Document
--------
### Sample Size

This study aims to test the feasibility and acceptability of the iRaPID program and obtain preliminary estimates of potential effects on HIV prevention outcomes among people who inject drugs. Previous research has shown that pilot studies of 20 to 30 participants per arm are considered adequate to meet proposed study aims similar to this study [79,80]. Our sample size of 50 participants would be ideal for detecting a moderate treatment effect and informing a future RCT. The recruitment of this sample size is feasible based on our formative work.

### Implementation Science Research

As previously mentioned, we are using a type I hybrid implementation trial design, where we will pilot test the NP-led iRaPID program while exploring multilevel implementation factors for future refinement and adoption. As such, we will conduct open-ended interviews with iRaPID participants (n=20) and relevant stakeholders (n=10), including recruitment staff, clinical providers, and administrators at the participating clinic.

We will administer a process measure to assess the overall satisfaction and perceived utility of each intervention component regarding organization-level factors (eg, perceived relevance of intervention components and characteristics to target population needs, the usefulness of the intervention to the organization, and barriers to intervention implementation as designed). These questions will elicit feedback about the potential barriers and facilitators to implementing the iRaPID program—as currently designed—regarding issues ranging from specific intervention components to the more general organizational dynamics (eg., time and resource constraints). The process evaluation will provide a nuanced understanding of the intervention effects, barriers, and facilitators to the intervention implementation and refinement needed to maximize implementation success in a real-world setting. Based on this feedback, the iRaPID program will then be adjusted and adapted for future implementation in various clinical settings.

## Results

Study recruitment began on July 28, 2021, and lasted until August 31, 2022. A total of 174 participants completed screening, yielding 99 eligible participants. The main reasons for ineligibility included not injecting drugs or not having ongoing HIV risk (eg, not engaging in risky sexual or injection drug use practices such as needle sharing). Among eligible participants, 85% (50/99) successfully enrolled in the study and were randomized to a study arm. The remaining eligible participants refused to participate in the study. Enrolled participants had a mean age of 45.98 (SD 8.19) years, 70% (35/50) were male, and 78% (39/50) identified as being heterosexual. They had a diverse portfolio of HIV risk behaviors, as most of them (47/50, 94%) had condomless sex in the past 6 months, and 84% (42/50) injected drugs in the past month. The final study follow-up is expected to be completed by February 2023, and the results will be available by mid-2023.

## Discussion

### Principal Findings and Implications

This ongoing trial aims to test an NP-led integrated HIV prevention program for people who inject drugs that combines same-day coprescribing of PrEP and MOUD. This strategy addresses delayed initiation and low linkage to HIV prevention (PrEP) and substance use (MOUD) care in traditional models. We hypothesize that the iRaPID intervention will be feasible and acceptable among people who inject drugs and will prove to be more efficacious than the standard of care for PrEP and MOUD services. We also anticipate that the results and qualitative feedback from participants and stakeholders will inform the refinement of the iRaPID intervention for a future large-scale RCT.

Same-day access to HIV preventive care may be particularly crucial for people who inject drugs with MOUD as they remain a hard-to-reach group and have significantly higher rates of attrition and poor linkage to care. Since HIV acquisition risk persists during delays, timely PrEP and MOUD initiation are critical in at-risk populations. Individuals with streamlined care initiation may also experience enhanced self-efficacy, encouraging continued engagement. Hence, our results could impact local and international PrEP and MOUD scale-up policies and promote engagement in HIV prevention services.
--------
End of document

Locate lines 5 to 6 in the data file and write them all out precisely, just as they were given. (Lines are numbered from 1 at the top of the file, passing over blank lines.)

We will administer a process measure to assess the overall satisfaction and perceived utility of each intervention component regarding organization-level factors (eg, perceived relevance of intervention components and characteristics to target population needs, the usefulness of the intervention to the organization, and barriers to intervention implementation as designed). These questions will elicit feedback about the potential barriers and facilitators to implementing the iRaPID program—as currently designed—regarding issues ranging from specific intervention components to the more general organizational dynamics (eg., time and resource constraints). The process evaluation will provide a nuanced understanding of the intervention effects, barriers, and facilitators to the intervention implementation and refinement needed to maximize implementation success in a real-world setting. Based on this feedback, the iRaPID program will then be adjusted and adapted for future implementation in various clinical settings.

## Results